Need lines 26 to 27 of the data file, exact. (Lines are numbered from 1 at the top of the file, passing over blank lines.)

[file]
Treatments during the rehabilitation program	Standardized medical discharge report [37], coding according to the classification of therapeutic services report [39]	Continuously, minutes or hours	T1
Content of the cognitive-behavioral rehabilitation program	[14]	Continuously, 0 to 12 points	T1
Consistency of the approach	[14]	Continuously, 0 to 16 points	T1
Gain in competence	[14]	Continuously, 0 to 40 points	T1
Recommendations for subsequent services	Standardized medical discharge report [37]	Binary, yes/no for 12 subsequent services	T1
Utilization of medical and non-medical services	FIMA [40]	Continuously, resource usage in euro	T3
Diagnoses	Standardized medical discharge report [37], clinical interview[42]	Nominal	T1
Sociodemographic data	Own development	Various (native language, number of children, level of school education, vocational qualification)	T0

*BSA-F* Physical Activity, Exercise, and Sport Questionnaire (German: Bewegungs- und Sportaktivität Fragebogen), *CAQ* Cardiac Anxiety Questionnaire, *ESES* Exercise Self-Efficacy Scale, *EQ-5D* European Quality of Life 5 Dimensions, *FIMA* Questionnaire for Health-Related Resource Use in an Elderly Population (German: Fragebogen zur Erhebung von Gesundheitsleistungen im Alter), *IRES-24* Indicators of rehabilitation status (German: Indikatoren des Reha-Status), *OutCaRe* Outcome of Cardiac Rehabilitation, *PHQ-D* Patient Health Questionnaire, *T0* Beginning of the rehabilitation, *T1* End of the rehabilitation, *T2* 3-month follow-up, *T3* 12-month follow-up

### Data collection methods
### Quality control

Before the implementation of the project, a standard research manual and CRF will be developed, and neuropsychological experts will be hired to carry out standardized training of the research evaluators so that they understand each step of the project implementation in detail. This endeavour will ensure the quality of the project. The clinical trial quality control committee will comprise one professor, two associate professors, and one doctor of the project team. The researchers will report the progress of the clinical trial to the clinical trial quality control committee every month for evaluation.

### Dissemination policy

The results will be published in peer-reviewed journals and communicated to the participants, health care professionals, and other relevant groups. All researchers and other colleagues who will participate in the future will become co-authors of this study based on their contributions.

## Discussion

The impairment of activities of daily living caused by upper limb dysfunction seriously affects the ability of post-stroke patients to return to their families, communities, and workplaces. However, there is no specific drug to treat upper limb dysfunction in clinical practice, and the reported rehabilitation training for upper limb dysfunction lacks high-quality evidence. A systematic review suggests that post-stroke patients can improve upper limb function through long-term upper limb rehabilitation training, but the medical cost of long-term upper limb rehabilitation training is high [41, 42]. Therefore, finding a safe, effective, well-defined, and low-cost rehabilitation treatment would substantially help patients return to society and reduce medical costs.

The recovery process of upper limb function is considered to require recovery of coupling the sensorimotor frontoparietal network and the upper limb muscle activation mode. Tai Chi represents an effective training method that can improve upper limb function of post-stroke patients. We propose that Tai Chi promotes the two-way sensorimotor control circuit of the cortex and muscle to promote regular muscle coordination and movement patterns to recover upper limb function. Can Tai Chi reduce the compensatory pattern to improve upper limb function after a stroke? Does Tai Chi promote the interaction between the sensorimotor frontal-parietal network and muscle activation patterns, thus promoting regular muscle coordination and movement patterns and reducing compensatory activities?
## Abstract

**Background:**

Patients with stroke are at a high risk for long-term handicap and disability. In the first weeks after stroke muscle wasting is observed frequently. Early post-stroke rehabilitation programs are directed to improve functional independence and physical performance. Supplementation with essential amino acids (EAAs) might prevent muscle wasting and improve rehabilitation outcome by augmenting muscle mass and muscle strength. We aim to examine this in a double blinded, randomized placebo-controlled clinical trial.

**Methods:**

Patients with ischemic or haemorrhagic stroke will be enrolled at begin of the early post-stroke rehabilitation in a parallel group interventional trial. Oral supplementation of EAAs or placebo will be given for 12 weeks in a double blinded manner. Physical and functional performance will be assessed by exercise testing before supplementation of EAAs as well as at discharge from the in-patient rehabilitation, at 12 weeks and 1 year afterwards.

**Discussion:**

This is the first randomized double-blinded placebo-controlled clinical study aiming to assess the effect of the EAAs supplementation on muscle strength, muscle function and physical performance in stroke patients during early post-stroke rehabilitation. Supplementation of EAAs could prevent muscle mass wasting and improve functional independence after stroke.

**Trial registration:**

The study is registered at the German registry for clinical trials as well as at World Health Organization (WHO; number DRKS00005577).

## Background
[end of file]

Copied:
The study is registered at the German registry for clinical trials as well as at World Health Organization (WHO; number DRKS00005577).

## Background